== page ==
Shackleton's Journey by William Grill, Flying Eye Books

Shackleton’s Journey by William Grill, Flying Eye Books

The book is gorgeous.  I’m enchanted by it.  I teach a module on Visual Texts for the MA in Children’s Literature at Roehampton and I love reading picturebooks and thinking about how words and images work together to create a text.

This picturebook is especially beautiful.

Grill makes excellent use of white space and his limited palette is appropriately matched to the spare text.  Grill’s landscapes are extraordinary; the tension between the tiny ship and the huge expanse of Antarctica is tangible in the third opening shown here with the ship placed down in the right-hand side, a position of uncertainty and danger.[2] The illustrations of the men – and dogs – have a Lowry-esque quality that at once makes the figures seem universal, like stick-men, and also deeply individualised.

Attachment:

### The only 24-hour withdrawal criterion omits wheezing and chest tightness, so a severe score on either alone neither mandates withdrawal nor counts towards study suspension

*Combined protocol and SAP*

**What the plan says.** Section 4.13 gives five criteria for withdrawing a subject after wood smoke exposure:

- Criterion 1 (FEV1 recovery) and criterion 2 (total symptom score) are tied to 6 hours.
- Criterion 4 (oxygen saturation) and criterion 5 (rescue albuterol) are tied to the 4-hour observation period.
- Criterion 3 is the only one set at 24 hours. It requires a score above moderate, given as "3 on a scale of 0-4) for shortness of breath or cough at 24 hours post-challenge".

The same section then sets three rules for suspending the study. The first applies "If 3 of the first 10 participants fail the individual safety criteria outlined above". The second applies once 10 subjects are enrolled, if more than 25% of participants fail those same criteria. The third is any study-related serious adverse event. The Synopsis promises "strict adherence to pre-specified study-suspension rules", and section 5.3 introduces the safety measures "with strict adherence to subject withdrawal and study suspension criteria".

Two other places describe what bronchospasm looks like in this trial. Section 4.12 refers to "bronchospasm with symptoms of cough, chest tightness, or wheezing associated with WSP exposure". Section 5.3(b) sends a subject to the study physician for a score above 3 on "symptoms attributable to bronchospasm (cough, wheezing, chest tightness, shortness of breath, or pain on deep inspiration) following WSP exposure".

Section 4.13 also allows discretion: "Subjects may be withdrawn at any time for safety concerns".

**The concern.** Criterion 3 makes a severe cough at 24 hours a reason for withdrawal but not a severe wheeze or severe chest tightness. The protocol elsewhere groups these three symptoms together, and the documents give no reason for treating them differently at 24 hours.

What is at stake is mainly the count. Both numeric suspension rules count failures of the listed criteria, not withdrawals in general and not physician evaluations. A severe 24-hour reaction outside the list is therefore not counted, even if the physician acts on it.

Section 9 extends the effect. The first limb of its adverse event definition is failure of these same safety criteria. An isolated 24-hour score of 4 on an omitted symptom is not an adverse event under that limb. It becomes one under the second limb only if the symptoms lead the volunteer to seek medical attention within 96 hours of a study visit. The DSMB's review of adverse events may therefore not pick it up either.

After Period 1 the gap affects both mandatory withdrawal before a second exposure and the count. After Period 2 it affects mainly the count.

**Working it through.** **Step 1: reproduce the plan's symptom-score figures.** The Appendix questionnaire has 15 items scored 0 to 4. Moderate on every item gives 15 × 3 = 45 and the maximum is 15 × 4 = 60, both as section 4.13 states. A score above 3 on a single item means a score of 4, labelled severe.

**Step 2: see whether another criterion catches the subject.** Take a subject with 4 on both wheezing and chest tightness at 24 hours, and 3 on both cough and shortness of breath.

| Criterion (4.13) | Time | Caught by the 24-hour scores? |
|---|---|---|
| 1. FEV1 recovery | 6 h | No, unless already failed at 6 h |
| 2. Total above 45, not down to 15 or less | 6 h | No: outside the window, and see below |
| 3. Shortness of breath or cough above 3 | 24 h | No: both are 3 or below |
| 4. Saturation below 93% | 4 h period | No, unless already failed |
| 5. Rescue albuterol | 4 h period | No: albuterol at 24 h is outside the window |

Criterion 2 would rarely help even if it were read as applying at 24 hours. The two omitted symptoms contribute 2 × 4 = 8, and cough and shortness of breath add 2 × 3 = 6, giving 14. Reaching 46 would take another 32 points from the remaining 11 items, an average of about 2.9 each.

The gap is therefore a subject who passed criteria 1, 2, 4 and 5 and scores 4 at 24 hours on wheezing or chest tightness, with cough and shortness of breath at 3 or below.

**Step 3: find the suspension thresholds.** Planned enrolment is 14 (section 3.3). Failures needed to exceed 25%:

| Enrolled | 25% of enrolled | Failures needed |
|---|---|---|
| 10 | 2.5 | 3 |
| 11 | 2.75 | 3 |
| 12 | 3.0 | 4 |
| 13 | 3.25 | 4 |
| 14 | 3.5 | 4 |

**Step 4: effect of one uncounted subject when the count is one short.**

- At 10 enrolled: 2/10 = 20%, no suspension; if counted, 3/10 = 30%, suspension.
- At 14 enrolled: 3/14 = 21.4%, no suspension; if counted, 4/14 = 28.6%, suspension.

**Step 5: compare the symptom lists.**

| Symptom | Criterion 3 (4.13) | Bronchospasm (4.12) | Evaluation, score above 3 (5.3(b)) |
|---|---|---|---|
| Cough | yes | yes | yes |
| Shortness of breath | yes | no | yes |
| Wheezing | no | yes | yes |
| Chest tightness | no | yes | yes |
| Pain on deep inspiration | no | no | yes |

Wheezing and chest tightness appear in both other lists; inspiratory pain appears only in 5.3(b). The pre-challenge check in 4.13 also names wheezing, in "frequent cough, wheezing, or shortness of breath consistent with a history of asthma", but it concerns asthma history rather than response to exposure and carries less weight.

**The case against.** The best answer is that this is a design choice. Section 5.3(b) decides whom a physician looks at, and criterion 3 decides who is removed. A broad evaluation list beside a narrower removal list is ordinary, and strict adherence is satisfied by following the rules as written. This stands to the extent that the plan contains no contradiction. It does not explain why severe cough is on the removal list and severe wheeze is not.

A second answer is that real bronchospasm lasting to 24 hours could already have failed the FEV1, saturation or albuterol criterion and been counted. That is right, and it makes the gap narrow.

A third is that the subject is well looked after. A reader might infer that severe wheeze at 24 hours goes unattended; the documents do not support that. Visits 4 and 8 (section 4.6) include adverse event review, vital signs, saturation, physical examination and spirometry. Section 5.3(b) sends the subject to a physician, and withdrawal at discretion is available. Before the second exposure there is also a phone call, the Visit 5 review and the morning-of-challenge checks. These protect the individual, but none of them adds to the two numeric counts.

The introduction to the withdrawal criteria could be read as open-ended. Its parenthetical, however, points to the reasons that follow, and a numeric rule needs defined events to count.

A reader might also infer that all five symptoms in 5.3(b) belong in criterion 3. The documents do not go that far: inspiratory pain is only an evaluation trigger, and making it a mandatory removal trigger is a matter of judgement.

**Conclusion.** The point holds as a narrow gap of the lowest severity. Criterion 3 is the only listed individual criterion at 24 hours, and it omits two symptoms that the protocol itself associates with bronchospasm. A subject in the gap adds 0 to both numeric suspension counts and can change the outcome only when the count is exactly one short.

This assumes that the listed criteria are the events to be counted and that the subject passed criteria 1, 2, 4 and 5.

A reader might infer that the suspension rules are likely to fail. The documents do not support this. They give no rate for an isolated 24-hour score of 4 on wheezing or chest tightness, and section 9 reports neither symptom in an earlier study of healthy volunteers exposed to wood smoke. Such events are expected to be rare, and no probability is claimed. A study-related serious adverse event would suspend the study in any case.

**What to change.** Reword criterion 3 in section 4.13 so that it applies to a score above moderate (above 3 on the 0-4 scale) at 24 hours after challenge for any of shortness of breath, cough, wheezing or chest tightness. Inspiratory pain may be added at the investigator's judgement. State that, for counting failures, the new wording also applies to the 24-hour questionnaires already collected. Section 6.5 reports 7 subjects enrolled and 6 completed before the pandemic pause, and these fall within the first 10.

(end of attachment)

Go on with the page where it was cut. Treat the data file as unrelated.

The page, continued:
They are at once archetypal and unique, supernatural and real.

This is Grill’s portrait of Tom Crean.

from Shackleton's Journey by William Grill

from Shackleton’s Journey by William Grill

At once a real man and a legend.

Crean is the man who went to Antarctica with Scott twice[3] and came back alive and THEN went back to Antarctica with Shackleton[4].  Voluntarily. He’s a big deal.

I won’t get into all the details of the Antarctic voyages or recount the dozens of amazing stories and examples of Crean’s fortitude and courage.  Like the time he was awarded the Albert Medal for Lifesaving for walking 56 km across the Ross Ice Shelf to get help for Edward Evans who was injured.  He did this walk alone with only a couple of biscuits and a stick of chocolate for sustenance.[5]   Or when the dog-handler Shackleton hired for the Endurance expedition didn’t turn up[6], Crean took charge of the dogs.  Including all the puppies.[7]